#1 The Interior Inspection
When performing an interior inspection on a car, it’s basically pretty simple.
First, you want to take an overall look at the upholstery.
Make sure it is not too dirty where a detail can’t help. Most car interiors that you look at may need a detail but this is not a biggie.
I’m sure that you won’t buy a car that needs the whole interior changed because it’s so bad that you can’t even sit or it smells inside the car.
This is where your money will add up.
You can really turn a car around with a nice Interior and Exterior Detail. I have made easy money just giving a car a detail. I’m talking an easy $1,000-$1,500 profit just on good buying and a detail, putting in 2-3 hours of time maximum.
You can sub-out interior and exterior detailing which costs from $50-$150 anyway. I have a personal connection where they do my interior or exterior details for $40 in or out and $75 for a complete detail.
When you have a good relationship with other people in the field – mechanics, auto body men and detail shops, suddenly business becomes a lot easier, and you get better deals. Here is an example on a few older cars that I flipped for profit.
Be sure to check all mechanical buttons and switches!
Check the power windows, locks, cigarette lighter, power mirrors, wiper switches, dome lights, etc.
You may want to start the car and check for the engine light (making sure it doesn’t stay on).
If it does, then you can use that as a negotiating point.
Usually, the oxygen sensor fails on cars with over 60,000 miles and that is what usually makes the check engine light appear.
Again, the check engine light is a MAJOR negotiating plus for you, but please do your due diligence on the engine.
Check all mechanical functions. If you’re really serious about the car, then you might want a mechanic to take a look at the engine code for you if you are not savvy and confident yet.
You can always buy the OBD2 auto code tester at most automotive parts shops for around $200.00. Then you will be able to check the codes yourself anytime.
Here are a few tips on sensors.
Be sure to ask why the engine light is ON and if he or she had any diagnosis from a mechanic.
The oxygen sensor is a small sensor that is screwed on the exhaust manifold or on the catalytic converter. The oxygen sensor makes sure the engine is getting proper fuel and air mixture ratio to the engine.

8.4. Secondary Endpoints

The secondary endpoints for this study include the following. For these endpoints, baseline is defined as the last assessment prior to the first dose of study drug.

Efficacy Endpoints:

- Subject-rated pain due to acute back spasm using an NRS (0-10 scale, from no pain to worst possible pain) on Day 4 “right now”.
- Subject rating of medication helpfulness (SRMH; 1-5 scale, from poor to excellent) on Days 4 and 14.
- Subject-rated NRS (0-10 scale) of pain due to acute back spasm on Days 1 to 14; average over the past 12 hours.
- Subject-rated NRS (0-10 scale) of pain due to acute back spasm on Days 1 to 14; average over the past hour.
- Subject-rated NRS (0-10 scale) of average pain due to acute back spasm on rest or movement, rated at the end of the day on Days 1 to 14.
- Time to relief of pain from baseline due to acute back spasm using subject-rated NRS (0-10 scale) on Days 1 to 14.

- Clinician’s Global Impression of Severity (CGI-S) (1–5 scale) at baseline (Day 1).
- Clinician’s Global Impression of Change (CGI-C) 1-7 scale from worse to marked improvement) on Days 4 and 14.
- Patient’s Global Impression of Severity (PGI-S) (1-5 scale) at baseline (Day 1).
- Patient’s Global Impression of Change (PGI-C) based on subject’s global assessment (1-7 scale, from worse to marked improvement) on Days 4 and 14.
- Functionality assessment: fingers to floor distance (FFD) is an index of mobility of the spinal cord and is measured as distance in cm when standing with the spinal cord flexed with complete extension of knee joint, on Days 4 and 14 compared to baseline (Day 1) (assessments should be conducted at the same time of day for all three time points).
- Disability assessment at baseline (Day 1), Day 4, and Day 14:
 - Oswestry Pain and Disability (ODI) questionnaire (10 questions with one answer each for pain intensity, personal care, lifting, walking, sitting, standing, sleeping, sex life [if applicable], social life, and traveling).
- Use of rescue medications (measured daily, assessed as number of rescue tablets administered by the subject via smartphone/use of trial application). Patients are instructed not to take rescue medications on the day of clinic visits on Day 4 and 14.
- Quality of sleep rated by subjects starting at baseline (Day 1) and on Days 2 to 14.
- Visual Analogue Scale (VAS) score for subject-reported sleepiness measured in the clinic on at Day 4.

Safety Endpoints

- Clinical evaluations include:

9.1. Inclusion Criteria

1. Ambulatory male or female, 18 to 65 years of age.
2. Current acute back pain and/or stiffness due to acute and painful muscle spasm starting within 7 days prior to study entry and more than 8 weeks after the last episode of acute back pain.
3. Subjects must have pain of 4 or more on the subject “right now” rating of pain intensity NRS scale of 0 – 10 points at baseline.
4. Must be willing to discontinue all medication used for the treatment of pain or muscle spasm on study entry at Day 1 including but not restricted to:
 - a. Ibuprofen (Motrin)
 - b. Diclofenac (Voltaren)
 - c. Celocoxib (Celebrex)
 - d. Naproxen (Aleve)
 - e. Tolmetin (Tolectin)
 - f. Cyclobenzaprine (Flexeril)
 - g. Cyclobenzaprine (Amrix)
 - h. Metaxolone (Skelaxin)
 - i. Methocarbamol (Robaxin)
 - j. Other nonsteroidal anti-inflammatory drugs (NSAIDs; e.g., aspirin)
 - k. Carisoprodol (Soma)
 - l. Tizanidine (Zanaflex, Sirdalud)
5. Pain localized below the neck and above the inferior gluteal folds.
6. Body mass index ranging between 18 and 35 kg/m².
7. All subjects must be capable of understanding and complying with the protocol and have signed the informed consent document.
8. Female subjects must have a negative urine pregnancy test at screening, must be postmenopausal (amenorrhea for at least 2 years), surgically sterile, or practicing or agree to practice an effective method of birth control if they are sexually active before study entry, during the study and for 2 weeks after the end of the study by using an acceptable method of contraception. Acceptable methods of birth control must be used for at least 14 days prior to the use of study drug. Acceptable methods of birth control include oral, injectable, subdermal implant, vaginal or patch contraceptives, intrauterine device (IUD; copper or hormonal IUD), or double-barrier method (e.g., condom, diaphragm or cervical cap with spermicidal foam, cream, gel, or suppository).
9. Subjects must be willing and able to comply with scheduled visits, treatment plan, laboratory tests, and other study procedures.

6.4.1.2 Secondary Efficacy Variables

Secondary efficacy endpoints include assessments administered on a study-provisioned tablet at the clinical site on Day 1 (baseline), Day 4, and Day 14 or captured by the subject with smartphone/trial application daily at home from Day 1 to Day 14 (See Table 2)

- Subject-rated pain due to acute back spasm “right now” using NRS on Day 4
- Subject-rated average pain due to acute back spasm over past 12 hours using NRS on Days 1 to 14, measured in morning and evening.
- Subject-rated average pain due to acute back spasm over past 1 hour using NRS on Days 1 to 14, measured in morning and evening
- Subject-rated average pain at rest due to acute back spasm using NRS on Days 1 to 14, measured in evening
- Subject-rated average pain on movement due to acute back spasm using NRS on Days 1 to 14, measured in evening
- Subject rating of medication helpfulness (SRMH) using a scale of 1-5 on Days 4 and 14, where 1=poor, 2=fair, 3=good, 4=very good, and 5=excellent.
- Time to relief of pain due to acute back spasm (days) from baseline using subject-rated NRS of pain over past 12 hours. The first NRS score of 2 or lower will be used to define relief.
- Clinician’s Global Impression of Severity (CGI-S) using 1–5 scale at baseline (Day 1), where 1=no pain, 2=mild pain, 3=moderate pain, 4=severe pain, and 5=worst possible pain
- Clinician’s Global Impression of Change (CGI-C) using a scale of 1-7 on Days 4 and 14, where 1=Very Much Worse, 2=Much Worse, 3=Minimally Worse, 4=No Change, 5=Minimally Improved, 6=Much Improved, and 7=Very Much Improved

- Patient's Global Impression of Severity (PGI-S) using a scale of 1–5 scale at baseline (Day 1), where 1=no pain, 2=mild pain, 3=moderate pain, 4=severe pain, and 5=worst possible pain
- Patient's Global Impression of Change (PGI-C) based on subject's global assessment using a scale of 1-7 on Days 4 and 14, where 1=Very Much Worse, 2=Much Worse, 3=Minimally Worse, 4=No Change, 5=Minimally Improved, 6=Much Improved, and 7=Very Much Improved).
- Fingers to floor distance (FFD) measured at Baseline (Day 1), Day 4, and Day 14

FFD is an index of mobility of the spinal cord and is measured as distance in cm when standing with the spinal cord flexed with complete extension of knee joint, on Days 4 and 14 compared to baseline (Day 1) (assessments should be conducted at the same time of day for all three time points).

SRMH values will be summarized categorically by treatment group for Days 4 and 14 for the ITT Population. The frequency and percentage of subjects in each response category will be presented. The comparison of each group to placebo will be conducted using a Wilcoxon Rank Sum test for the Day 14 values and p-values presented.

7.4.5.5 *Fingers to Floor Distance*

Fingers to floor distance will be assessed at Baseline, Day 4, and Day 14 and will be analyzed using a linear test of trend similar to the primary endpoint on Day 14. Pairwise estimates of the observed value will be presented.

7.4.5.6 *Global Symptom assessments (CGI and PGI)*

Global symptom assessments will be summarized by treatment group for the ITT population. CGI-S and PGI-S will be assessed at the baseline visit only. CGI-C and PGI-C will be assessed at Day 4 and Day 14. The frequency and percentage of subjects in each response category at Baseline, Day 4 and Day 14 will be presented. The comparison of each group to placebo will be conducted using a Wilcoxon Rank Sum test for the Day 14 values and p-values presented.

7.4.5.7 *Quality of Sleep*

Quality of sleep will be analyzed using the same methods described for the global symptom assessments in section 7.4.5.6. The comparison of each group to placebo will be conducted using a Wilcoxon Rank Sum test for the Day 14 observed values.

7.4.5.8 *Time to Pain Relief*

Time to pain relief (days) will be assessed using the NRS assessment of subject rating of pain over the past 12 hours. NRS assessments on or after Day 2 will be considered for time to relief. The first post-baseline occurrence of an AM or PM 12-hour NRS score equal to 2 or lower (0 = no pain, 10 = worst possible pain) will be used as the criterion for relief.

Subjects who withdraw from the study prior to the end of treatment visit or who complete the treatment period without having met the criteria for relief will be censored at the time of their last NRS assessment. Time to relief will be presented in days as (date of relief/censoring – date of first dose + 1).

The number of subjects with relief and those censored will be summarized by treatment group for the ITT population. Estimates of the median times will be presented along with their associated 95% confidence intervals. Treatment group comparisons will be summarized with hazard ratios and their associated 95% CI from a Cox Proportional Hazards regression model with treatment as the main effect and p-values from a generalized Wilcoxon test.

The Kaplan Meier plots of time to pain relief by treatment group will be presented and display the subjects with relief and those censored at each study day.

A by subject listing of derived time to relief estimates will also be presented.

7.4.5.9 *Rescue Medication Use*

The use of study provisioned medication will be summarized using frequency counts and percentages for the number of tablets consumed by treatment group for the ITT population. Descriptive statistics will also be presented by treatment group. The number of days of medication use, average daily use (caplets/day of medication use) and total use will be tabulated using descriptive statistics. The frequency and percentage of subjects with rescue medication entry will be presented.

Usually, when the oxygen sensor fails, the car might run too rich or too lean, causing the check engine light to appear. Not a big issue, but something to fix and replace.
It can cost about $150-$350 for repairs depending on the type of vehicle. This is a very common check engine problem and a very good reason to get a better deal.
Sometimes, when you reset the computer, the engine light will turn off for a few days or months. To reset the computer on most cars, just disconnect the car battery.
First by removing the ground cable (BLACK) and then the power cable (RED), get in the car, turn lights on and step on the brakes a few times.
This will drain the power from the system.
Let it sit for 10 minutes, then connect the power cable (RED) first, then the ground cable (BLACK), start the car and see if the check engine light is gone.
Be sure to read the owner’s manual and/or buy a Haynes or Chilton’s Auto manual before performing this step. I will take no responsibility for any personal injury or safety hazards.
Read the Disclaimer section of this book.
You want to check all lights – brake, tail, signal and reverse lights; if some are not working.
You can use that fact as a negotiating point. Bulbs are very easy to replace and install.
Make sure all doors open from inside and out. Sometimes, latches and door locks are broken and the seller will not tell you.
Usually, they won’t tell you unless you ask them! Unless they are very honest, which occurs on occasion.
Check the seat belts, adjust seats, etc. Sometimes, you may forget to perform the following and go home with a small issue.
A recent car that I bought had an issue with the passenger seat not locking in position. The seller never told me about it and it was my fault for not checking.
You can also check to see if the AC/Heater works, too.
Make sure the car is running and the AC switch is on.
#2 Exterior/Body/Frame Inspection
The first thing you want to do is look at the body of the car. Scan to see if there are any major dents, sun damage on paint, peeling paint, scuffed up bumpers or dented fenders. Compare body panels to see if you notice major color matching differences, which just means maybe some panels were painted.
Check out moldings for paint on them.
Use the light as a reflection and glance at the outer body by looking down the side of the car from one end. Make sure to use the sunlight or a garage light as a tool to check for ripples or dents.
Most of the time, this is when you can tell if the car has been painted or repaired and the auto body man didn’t do a good job.
If peeling paint is evident on top of the car like the hood, trunk, roof and top of fenders (which is very common), use that as a negotiating point.
Say that you want to get it painted and you know that it will cost around $1,000-$1,500. Try to bring the price down.
Once you get the price down, keep in mind what you plan to do like getting it painted or not.
I’ll get deeper into negotiating later. I can’t stress enough about the importance of pointing out every little flaw to the seller’s attention to get a better bargain (at the appropriate time).
Open the hood and trunk, check for rust near weatherstrip rails. Where I live, we can have major rust problems.